Esquivel to shape tax reform in 2009 session


State Rep. Sal Esquivel will have a hand in shaping the Legislature's attempt at tax reform in the 2009 session, having been appointed last week to the Task Force on Comprehensive Revenue Restructuring.

"I hope that we lay out a plan that decreases taxes and gives tax cuts to working people and to those who own property because they pay about 90 percent of the taxes in the state of Oregon," the Medford Republican said in a telephone interview Sunday.

Charged with taking a deep look into the state's tax structure and developing a blueprint for a more diversified revenue stream, the 30-member panel was created through legislation that Esquivel co-sponsored along with a bipartisan coalition of lawmakers.

Esquivel said chief among the task force's challenges is to soften the volatility that plagues the state's budget process as well as relieving the tax burden lawmakers have foisted upon property owners to finance more than their fair share of state programs.

"If we go into this with our mind's set, then that's too bad," Esquivel said.

Among his suggestions: reduce the state personal income tax by 40 percent and substitute it with a statewide sales tax that could only be increased by voter approval.

Esquivel said under such a system, taxpayers in every income range could expect to pay the state less and a sales tax would tap the state's vast underground economy as well as tourists.

But before Oregonians will stand behind the plan, they will need assurances that they will not be duped by fast-talking politicians, he added.

"People in Oregon don't trust the Legislature, and they shouldn't because we haven't been good stewards of their money; so, therefore as long as the people have control of it, it could happen," Esquivel said of passing a sales tax, something voters have rejected nine times.

"If the trust isn't there, it isn't going to happen," Esquivel warned.

As for the traditionally anti-tax representatives on the task force, Esquivel said he hopes they too come to the table with an open mind.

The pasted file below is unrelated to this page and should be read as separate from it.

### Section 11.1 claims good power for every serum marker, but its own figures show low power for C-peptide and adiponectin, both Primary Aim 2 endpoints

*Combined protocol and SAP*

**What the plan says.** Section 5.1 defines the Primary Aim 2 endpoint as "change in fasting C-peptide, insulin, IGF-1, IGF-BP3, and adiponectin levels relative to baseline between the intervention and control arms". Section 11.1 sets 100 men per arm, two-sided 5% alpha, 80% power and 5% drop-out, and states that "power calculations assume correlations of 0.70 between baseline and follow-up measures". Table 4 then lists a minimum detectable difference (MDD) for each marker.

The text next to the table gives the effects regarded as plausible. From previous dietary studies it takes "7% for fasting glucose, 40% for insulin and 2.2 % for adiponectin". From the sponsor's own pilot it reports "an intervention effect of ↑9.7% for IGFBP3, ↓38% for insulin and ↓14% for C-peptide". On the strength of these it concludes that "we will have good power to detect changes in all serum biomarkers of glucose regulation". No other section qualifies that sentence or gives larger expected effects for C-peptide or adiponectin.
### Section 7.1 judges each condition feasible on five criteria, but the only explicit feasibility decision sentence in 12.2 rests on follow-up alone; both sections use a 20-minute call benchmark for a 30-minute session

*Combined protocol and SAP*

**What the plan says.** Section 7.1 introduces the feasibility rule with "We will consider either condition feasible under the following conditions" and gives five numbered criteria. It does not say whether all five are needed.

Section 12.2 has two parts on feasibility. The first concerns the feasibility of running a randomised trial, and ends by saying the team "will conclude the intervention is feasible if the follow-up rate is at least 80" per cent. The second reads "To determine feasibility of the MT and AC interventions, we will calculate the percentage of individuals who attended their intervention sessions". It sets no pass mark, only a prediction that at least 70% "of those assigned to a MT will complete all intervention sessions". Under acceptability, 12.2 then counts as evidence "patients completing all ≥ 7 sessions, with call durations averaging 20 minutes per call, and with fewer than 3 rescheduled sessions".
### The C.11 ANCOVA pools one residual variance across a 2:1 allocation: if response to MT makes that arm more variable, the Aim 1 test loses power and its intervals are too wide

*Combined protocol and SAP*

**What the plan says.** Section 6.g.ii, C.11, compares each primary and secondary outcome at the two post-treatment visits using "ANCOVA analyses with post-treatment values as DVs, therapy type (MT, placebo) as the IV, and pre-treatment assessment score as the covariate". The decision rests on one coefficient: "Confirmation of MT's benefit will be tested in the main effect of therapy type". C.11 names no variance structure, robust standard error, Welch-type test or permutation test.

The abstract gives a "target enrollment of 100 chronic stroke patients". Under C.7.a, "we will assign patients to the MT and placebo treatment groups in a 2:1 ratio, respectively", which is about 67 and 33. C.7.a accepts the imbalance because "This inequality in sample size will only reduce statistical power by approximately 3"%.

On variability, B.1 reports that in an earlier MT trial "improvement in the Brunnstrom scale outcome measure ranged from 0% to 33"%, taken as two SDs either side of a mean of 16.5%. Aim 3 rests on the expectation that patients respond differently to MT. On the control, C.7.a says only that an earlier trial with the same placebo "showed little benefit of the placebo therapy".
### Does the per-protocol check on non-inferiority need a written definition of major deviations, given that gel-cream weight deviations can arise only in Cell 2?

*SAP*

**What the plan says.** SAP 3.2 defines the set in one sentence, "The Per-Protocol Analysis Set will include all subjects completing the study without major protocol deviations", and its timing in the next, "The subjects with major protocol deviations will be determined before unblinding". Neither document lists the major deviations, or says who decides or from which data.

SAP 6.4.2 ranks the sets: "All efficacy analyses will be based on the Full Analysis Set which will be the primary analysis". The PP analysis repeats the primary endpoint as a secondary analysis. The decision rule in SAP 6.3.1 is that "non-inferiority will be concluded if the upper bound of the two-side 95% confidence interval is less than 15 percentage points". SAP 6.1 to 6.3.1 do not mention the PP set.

"They are anti-tax, anti-tax, but have you heard any great ideas out of them of what to do?" Esquivel asked rhetorically. "We need to collectively figure out a better mouse trap because this mouse trap isn't working very well right now."

Also on the newly created task force is Brad Hicks, president of The Chamber of Medford/Jackson County, whom Esquivel recommended to the panel.

"He brings some great skills to the table," Esquivel said, noting Hicks' previous work as a legislative staffer and his longtime work with the local business community.

As for the Oregon Center for Public Policy's report last that the state's rainy-day fund will not provide a revenue cushion until at least June 2009, Esquivel said the state's new savings account is part of a long-range plan rather than an immediate cure-all.

"It beats the heck out of what we had, which was nothing," Esquivel said of the rainy-day fund in which lawmakers started earlier this year with $290 million that would have otherwise gone back to C-corporations in the form of tax rebates under the kicker law.

Charles Sheketoff, OCPP executive director and co-author of the rainy-day report, was also appointed to the task force as one of two taxpayer representatives.

Sheketoff said he hopes that the panel can help lawmakers identify some of the state's funding needs and help the state better prepare for recession.

"We have a structural deficit," he said. "We don't have enough money to meet the demands and wishes of Oregonians."

Retooling the state's corporate tax code so it's more "equitable" and eliminating the state's unique kicker law, in which most unanticipated revenues are returned to taxpayers, could provide the additional revenue that's needed for schools, infrastructure and health care programs, he said.

"One of the ways that we can protect ourselves for the downturn is to save the unanticipated revenues during good times," Sheketoff said.

As for a statewide sales tax: that is not the answer, he said. "It would only make our system more unfair than it already is."

covers the state Legislature for the Ashland Daily Tidings. Reach him at

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